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Univ. of Hawaii Nets $1M to Study Functional Genomics of Biofilm Bacteria

NEW YORK (GenomeWeb News) – Scientists at the University of Hawaii at Manoa have received a $1 million grant from the National Institutes of Health to investigate the functional genomics and interactions of bacteria living in biofilms.

The aim of the project will be to elucidate the gene expression dynamics of biofilms, which can exist as bacterial colonies within the oral, genital, respiratory, and gut microbiomes, the university said on Thursday.

Although bacteria in biofilms within hosts, such as humans, generally exist in organized and balanced communities, that balance can be upset and can lead to infections, some of which are among the most difficult to treat, according to the research proposal.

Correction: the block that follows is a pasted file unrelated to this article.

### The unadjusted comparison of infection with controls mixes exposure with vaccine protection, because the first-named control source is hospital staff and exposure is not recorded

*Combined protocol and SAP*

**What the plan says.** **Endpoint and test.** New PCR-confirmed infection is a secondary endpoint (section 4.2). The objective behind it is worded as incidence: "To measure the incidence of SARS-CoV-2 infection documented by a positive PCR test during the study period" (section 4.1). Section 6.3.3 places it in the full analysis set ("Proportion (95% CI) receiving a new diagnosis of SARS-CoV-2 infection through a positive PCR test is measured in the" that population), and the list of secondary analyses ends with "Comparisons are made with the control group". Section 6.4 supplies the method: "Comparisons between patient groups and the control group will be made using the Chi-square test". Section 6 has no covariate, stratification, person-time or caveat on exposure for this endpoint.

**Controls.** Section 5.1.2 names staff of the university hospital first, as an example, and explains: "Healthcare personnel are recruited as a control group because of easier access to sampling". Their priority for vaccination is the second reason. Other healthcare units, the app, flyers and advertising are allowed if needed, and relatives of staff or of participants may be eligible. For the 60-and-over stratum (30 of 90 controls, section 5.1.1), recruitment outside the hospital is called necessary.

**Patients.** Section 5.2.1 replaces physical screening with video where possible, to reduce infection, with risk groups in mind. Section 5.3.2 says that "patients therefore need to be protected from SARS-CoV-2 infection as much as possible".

The research team on this project seeks to "establish the functions of selected bacteria in single- and mixed-species biofilms, to potentially better treat infections caused by these bacteria including Cystic Fibrosis lung infection, contact lens-related eye infections, bacterial endocarditis, and other infections," principal investigator Tung Hoang, a professor in the university's microbiology department, said in a statement.

The team also is seeking to establish the molecular mechanism of pathogenesis in tropical diseases such as melioidosis, glanders, and leprosy. Their long-term ambition is to use this research to lay the groundwork for new diagnostics, vaccines, and better treatments.

Hoang and his partners have already been studying the functional genomics of a biofilm comprised of a single species, Pseudomona aeruginosa, and now they plan to look at this species in mixed biofilms that include Burkholderia cenocepaia. They hope that their global gene expression studies will help them learn more about the interactions and dynamics in these bacteria within their biofilm microenvironments.